Building Peace Through Serving and Sharing

"Wouldn't the world be a wonderful place to live in if it were Zonta's world! If the influence of Zontians were felt in communities everywhere, of women carrying out the purpose that those founders, 62 years ago, so wisely laid out for us!”

This sentiment was what Amey Grubbs Adams wrote when she was running for the position of First Vice President almost 40 years ago. Amey went on to become international president from 1986-1988, carrying with her that passion and spirit of Zonta to the world. Sadly, the Zonta community lost Amey this week with her passing.

Looking back to 1986, Amey’s theme for her biennium, “Building Peace Through Serving and Sharing” was lived through her actions and goals during her term as president. She carried out many key projects and inspired movements for Zonta, including the purchase and fundraising for the first Zonta International World Headquarters in Chicago, managing the decision to expand membership to men and encouraging member growth in districts old and new alike.

Amey was born to a Spanish father, and an American mother, and spent the first few years of her life in Spain. Amey’s mother died when she was 4 and she returned to America to be raised by her aunt in Rhode Island. Later in life, Amey received her bachelor’s degree with a Spanish major and English minor from Smith College in Massachusetts. Afterward, she taught Spanish and spent summers working and teaching in Colorado, where she met her husband, Mark Grubbs.

Amey and Mark married and went into business together, operating a Dude Ranch for 25 years, during which Amey served as executive director of the Dude Ranchers Association and editor of the Dude Rancher magazine. They had a family, raising two sons, Timothy and Matt, and a daughter, Margaret, who was also a Zontian.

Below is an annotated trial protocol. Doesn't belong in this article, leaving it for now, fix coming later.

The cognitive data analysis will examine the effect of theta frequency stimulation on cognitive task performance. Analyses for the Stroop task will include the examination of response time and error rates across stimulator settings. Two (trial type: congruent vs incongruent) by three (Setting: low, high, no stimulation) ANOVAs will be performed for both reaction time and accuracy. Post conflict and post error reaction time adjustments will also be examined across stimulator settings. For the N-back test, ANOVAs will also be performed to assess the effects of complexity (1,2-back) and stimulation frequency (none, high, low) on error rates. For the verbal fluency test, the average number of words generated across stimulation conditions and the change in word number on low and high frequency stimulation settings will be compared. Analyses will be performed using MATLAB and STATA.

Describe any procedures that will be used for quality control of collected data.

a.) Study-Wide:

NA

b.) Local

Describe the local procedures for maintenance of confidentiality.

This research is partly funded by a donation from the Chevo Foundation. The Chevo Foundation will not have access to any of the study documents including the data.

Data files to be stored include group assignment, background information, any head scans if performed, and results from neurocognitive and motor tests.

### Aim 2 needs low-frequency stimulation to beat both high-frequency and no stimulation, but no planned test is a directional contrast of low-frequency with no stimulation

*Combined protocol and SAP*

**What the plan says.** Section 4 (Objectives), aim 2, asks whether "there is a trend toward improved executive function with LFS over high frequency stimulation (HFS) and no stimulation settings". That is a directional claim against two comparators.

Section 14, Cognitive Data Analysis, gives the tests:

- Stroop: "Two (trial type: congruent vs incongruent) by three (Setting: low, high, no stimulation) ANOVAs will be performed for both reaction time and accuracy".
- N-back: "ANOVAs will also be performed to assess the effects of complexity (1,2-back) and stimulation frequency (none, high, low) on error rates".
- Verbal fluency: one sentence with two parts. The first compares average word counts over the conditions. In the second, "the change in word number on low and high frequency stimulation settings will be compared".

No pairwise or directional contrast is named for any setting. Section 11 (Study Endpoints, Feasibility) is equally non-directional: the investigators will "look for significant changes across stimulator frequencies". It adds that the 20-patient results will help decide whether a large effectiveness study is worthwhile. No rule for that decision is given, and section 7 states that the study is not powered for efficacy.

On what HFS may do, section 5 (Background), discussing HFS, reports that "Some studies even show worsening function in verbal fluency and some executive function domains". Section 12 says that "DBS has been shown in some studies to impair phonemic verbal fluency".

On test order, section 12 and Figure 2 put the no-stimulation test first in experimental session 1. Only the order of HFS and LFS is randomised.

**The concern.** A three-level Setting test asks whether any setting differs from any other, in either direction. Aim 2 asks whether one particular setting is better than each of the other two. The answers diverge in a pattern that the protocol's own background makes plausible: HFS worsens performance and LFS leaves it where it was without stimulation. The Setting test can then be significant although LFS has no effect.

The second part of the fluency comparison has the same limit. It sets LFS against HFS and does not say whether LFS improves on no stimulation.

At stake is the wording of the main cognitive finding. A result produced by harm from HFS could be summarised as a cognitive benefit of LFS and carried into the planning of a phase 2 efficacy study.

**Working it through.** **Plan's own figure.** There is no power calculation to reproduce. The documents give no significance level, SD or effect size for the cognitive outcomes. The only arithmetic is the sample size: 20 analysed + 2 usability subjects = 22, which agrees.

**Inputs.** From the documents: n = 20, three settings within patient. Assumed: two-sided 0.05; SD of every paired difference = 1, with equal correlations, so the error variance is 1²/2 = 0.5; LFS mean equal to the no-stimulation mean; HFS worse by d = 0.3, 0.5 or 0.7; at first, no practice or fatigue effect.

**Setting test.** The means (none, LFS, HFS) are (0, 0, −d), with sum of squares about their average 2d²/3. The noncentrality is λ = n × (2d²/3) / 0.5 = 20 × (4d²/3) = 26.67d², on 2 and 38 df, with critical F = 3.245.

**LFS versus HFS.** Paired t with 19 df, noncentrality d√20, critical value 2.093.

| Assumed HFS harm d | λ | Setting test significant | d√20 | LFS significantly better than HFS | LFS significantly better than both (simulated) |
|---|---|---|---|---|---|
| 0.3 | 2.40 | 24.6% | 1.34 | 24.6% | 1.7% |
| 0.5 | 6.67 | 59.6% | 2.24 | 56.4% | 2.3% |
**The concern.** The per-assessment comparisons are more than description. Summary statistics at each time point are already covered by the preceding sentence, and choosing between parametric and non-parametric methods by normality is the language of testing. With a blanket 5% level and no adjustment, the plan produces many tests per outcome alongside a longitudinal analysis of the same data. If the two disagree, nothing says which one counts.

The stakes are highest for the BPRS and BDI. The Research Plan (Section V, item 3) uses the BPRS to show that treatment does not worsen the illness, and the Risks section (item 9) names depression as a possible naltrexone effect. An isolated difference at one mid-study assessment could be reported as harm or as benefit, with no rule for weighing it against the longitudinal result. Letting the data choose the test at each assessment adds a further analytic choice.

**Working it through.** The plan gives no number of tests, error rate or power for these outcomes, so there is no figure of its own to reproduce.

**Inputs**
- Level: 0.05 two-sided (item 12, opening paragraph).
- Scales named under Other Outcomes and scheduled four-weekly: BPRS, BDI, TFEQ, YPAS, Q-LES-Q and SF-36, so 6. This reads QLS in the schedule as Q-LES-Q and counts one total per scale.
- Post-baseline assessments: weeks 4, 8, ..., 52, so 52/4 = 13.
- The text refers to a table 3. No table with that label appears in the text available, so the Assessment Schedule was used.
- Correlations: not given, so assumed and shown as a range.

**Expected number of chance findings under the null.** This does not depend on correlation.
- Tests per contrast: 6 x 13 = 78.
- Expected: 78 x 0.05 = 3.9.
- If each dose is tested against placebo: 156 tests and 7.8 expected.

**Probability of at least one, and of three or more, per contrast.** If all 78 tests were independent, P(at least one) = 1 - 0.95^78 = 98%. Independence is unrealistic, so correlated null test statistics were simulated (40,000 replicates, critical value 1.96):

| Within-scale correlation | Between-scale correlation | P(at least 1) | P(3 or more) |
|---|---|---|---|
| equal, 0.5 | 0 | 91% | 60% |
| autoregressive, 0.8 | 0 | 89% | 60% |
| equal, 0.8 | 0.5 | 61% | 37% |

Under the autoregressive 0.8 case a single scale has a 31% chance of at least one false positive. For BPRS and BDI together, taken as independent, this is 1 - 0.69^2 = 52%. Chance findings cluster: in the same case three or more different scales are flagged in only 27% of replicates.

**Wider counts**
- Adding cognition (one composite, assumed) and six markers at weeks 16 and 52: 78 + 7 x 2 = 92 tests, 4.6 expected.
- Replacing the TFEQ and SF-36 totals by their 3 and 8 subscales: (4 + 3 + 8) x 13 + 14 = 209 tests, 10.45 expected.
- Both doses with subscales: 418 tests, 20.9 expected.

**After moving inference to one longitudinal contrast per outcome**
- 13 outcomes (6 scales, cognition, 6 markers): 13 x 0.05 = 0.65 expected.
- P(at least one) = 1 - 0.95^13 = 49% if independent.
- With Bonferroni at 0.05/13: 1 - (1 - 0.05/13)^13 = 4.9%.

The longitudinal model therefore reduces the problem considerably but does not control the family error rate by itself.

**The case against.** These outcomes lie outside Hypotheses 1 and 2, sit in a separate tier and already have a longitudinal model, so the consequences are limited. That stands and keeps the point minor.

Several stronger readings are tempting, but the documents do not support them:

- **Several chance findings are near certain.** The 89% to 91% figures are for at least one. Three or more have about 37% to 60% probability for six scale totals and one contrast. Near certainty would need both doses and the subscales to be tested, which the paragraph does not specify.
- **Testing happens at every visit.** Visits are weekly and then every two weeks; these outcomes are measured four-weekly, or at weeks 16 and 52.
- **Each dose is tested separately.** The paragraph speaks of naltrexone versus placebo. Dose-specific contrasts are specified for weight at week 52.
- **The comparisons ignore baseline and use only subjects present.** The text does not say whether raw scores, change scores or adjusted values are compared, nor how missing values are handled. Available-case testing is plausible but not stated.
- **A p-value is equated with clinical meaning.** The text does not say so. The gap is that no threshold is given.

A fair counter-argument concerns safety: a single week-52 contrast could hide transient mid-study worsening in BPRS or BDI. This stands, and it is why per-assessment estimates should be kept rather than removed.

Before becoming international president, Amey served as the first woman president of the Colorado Guest Ranch Association and was appointed to the County Planning Commission, where she served for eight years and was chairman for three. She was also affiliated with the Epilepsy Task Force and board membership of Club Salud, which strengthened Spanish language skills of local residents.

Amey was active in the Zonta Club of Fort Collins, having joined in 1969. In the 1986 Program Issue of The Zontian magazine, Amey recalled her first club meeting: “I found friends, interesting and even exciting women, a purpose and a lot of fun. Just plain fun has to be an important part of Zonta.”

Amey herself expanded her idea of friendship by traveling the world representing Zonta. She visited District XVII (at the time, Hong Kong, Philippines and Taiwan) where she met the president of the Philippines, Corazon Aquino. She also embarked on the Latin American Study Tour, for extension to what is currently Region South America with the main purpose to encourage and engage the Latin American clubs into the Zonta world. Later, Amey invited Dr. Mabel Bianco to the 1988 Convention in Finland. Dr. Bianco had founded FEIM, an NGO working to improve women's rights, and returned home to Argentina inspired to organize a Zonta club. The Zonta Club of Buenos Aires was chartered in 1989 followed by the Zonta Club of Rio Gallegos in 1993.

We are grateful for Amey's friendship, fun and leadership and offer condolences to all those whose lives she touched and influenced.

06 NOVEMBER 2020